Water and Waste
Composting human waste? The idea takes some getting used to, but it makes a lot more sense than putting the waste in potable water and pretending it doesnt exist anymore. Read Joseph Jenkins, The Humanure Handbook www.jenkinsslate.com/store_books.html#hh, and about how to make an inexpensive sawdust toilet: www.jenkinspublishing.com/sawdustoilet.html Go also to the world of composting toilets: www.compostingtoilet.org/ Why waste household water after you have used it once? For understanding grey water recycling and more, try: www.oasisdesign.net/ For a small manual washing machine that actually works: Wonder Clean from Lehmans Catalog of Non-Electric Appliances: www.lehmans.com/ For information on EPDM rubble and polyethylene pond liners and drip irrigation: dripworksusa.com/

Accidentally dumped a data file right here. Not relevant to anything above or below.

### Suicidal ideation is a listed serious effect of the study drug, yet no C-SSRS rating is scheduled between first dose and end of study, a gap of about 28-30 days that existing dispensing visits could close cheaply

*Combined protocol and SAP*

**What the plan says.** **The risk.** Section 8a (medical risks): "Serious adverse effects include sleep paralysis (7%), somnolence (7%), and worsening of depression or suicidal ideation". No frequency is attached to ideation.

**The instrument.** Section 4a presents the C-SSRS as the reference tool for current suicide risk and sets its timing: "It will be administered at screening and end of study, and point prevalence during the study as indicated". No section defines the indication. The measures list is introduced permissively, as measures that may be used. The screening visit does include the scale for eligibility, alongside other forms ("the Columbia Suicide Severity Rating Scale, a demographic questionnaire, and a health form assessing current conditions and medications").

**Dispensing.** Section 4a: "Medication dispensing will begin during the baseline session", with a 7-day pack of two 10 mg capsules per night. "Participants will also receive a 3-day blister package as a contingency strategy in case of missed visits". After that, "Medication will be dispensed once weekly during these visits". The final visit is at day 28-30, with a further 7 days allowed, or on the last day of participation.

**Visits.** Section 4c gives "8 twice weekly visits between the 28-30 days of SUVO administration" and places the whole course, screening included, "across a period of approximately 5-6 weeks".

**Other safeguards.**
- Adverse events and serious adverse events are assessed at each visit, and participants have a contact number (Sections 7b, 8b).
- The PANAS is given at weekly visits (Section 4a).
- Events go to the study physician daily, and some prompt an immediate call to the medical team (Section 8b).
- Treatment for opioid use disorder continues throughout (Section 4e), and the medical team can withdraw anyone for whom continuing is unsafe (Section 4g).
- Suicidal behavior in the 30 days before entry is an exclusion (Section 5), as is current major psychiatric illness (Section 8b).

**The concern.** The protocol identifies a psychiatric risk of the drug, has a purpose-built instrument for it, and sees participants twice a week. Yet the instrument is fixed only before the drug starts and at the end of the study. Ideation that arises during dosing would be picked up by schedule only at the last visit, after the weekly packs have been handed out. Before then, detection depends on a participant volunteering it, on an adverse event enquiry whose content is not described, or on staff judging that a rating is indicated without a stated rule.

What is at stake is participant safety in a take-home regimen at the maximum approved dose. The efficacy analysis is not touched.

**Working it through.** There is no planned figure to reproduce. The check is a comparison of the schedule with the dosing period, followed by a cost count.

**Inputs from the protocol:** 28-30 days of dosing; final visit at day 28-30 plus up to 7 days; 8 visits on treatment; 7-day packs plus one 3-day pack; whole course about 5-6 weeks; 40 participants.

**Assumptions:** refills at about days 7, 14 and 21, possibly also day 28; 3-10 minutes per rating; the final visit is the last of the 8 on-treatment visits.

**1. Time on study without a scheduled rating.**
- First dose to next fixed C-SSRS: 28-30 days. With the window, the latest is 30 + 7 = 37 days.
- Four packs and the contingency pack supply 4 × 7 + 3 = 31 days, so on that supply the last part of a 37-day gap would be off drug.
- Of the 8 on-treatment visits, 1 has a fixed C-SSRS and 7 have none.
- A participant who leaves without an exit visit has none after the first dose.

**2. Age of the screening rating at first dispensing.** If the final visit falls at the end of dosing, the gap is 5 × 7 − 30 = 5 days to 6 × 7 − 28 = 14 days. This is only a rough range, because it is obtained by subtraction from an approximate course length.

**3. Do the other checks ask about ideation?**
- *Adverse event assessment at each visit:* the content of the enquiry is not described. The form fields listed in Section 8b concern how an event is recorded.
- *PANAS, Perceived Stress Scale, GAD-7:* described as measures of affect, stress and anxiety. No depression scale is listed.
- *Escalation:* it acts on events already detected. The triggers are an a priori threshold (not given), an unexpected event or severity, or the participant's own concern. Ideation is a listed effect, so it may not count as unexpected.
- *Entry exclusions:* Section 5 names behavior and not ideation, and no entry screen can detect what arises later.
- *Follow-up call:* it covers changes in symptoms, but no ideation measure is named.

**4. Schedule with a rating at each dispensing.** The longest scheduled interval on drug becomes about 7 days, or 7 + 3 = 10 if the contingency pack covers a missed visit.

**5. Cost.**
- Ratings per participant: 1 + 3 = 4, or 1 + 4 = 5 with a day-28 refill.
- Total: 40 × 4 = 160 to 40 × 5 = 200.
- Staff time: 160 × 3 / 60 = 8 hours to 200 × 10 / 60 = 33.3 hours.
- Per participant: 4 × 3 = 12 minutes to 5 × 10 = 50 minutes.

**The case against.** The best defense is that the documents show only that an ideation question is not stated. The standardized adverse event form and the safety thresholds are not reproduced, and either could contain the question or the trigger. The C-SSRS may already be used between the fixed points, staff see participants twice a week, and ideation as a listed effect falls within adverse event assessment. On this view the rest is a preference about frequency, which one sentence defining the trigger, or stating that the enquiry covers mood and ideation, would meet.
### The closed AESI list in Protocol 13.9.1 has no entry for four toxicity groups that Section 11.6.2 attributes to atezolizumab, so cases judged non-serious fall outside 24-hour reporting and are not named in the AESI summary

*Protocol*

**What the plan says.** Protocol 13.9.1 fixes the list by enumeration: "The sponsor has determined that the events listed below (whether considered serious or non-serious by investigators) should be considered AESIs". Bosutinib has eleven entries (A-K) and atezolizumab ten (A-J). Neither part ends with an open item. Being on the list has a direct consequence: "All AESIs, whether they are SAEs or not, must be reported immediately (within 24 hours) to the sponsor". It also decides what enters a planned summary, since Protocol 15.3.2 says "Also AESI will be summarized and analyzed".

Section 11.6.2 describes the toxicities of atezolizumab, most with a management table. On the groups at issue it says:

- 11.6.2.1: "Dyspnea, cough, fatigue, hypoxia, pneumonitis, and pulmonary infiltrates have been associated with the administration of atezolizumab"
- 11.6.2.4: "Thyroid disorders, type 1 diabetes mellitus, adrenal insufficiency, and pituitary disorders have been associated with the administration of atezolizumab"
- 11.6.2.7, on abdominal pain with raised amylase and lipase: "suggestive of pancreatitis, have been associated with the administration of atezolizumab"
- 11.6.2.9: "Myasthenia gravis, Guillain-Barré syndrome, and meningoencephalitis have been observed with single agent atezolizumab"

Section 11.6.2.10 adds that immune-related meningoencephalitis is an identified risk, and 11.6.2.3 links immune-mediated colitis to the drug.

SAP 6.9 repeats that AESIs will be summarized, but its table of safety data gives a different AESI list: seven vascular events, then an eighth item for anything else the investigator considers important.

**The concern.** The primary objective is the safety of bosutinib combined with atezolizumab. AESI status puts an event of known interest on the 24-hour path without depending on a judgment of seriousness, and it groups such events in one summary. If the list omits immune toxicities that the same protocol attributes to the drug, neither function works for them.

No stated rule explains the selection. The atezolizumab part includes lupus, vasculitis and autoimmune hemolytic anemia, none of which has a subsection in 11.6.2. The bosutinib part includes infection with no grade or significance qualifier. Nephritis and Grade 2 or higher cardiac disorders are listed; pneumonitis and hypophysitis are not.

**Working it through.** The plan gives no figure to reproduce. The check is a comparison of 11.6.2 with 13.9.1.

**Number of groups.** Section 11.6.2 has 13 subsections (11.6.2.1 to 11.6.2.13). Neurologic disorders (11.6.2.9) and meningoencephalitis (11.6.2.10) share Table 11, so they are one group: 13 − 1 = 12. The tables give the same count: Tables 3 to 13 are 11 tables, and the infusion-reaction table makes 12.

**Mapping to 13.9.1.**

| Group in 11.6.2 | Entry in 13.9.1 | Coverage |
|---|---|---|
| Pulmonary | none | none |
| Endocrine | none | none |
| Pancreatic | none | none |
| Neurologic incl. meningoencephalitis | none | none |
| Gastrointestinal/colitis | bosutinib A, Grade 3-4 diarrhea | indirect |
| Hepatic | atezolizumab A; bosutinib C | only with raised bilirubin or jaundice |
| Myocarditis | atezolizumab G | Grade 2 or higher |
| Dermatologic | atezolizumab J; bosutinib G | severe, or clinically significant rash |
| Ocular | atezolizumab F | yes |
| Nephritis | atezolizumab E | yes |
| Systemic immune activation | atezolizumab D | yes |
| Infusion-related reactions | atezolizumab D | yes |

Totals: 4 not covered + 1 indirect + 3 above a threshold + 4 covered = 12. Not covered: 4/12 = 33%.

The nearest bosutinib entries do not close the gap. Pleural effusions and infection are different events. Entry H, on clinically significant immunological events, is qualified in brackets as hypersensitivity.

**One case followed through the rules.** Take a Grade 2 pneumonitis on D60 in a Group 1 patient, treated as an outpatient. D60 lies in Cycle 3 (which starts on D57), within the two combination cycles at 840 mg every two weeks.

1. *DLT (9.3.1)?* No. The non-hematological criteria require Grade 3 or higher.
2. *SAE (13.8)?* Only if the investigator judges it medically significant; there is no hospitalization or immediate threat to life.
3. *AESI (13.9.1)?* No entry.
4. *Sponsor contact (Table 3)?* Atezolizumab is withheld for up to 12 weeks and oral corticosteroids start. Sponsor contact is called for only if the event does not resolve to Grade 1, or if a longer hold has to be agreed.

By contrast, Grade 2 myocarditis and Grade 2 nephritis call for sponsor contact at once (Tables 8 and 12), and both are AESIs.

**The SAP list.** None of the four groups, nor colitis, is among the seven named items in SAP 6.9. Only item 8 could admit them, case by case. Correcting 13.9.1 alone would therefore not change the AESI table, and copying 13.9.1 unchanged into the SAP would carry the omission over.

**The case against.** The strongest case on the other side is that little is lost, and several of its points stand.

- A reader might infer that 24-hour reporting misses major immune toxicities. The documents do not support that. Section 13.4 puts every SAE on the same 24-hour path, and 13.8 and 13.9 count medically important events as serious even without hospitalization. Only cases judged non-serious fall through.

More Water for Arid Lands, No. PB 239 472, (1974), U.S. Dept. of Commerce was a special favorite depicting both ancient and modern ways to conserve water. Its a springboard for innovative ideas like turning mountain sides into catchment systems. We have taken to using bubblepack foil-faced insulation not only for shutters, but making the shutters do double duty in the summer as floating pool covers to retard evaporation: www.reflectixinc.com/
Our original solar system consisted of one Arco Solar Electric Module, M-75, with a peak output of 47 watts, 2.94 amps, a deep-cycle battery, and a Heart Interface 300-watt inverter for converting 12-volt DC to 120-volt AC house current. Presently we have four solar panels, four golf cart batteries, and still use our original Heart inverter.